4 Tips to Ensure the Transfer of Assets Upon Death

To avoid issues, review and update the titling of all your accounts.

Most of your accounts and assets have a title that makes clear who the owners and beneficiaries are. For example, the title may include the names of a parent and child, your name along with someone else’s as your preferred beneficiary or even the name of a business. When it comes to establishing and updating these titles, the process may seem straightforward, but one misstep or oversight could potentially complicate your estate plan.

Ensuring that titling on your bank, brokerage and other accounts is aligned with your overall financial plans will guarantee—among other benefits—a smooth transfer of assets to future generations. As with most financial responsibilities, planning is essential, as is scheduling regular reviews with your Regions Wealth Advisor.

Follow these four suggestions to minimize confusion around titling and ensure your assets are transferred according to your wishes.

1. Two Names May Be Better Than One

Accounts titled in your name alone will be paid to your estate upon your death. But if an account is jointly owned with someone who has “right of survivorship,” or if an account names one or more beneficiaries, its assets will be distributed upon your death to the joint owner or the named beneficiary. Assets held in either of these types of accounts will not be distributed according to the terms of your will.

2. Adding Beneficiaries May Help to Avoid Estate Slowdowns

As discussed above, any assets held in accounts without a designated beneficiary will be paid to your estate and bequeathed according to the terms of your will. But this might slow down the transfer of ownership of the assets and accounts, and it may also open them up to probate.

If you would prefer that your assets and accounts are quickly distributed or transferred directly to heirs, you can do so by establishing them as beneficiaries to the accounts.

3. Keep Your Titles and Estate Plan in Sync

Let's say your children are the primary beneficiaries named under your will. You have an investment account titled solely in your name that you want your children to inherit. But you later use some of the account’s assets to purchase real estate with a sibling and title the property as joint with right of survivorship. When you pass away, your children could receive less inheritance than you originally intended, while your sibling inherits the full value of the real estate. Talking about moves like this with your advisor before you make them will ensure your accounts are titled to benefit all parties according to your wishes.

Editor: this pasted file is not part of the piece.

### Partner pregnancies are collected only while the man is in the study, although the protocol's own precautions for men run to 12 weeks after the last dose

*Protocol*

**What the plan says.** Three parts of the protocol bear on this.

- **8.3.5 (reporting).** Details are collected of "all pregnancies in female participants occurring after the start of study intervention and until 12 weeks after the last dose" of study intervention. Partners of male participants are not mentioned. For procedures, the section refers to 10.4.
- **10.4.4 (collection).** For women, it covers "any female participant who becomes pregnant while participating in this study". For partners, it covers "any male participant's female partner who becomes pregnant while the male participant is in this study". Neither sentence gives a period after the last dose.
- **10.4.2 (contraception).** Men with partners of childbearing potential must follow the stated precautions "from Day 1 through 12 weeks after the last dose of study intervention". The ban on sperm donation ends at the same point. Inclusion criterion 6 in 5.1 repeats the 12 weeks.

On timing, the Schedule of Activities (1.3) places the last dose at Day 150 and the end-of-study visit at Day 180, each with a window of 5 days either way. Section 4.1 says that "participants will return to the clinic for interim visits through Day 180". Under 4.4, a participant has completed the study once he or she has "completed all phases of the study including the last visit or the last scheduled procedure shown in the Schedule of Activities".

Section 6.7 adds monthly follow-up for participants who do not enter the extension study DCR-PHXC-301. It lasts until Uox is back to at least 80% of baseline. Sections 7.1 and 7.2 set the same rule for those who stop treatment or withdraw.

Make sure to evaluate the consequences of such moves to your estate plans and consider how to title or re-title your accounts and assets accordingly.

4. Review Your Account Titles Regularly

Titling accounts and naming beneficiaries on retirement accounts and insurance policies is an ongoing process. You’ll especially want to review your choices whenever you or an heir experiences a significant life event, such as a birth, adoption, marriage, the sale of a business, divorce or death, as well as when tax laws change.

Your Regions Wealth Advisor can help you review the titles on your various accounts and assets to help ensure they are accurate, up to date and aligned with your overall estate plans.

Talk to Your Regions Wealth Advisor About:

  1. Whether the current titles of your accounts match your estate plan, or if they should be reviewed and revised
  2. How to build a legacy plan to make sure your financial wishes are passed along to the next generation

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This information is general in nature and is not intended to be legal, tax, or financial advice. Although Regions believes this information to be accurate, it cannot ensure that it will remain up to date. Statements or opinions of individuals referenced herein are their own—not Regions'. Consult an appropriate professional concerning your specific situation and irs.gov for current tax rules. Regions, the Regions logo, and the LifeGreen bike are registered trademarks of Regions Bank. The LifeGreen color is a trademark of Regions Bank.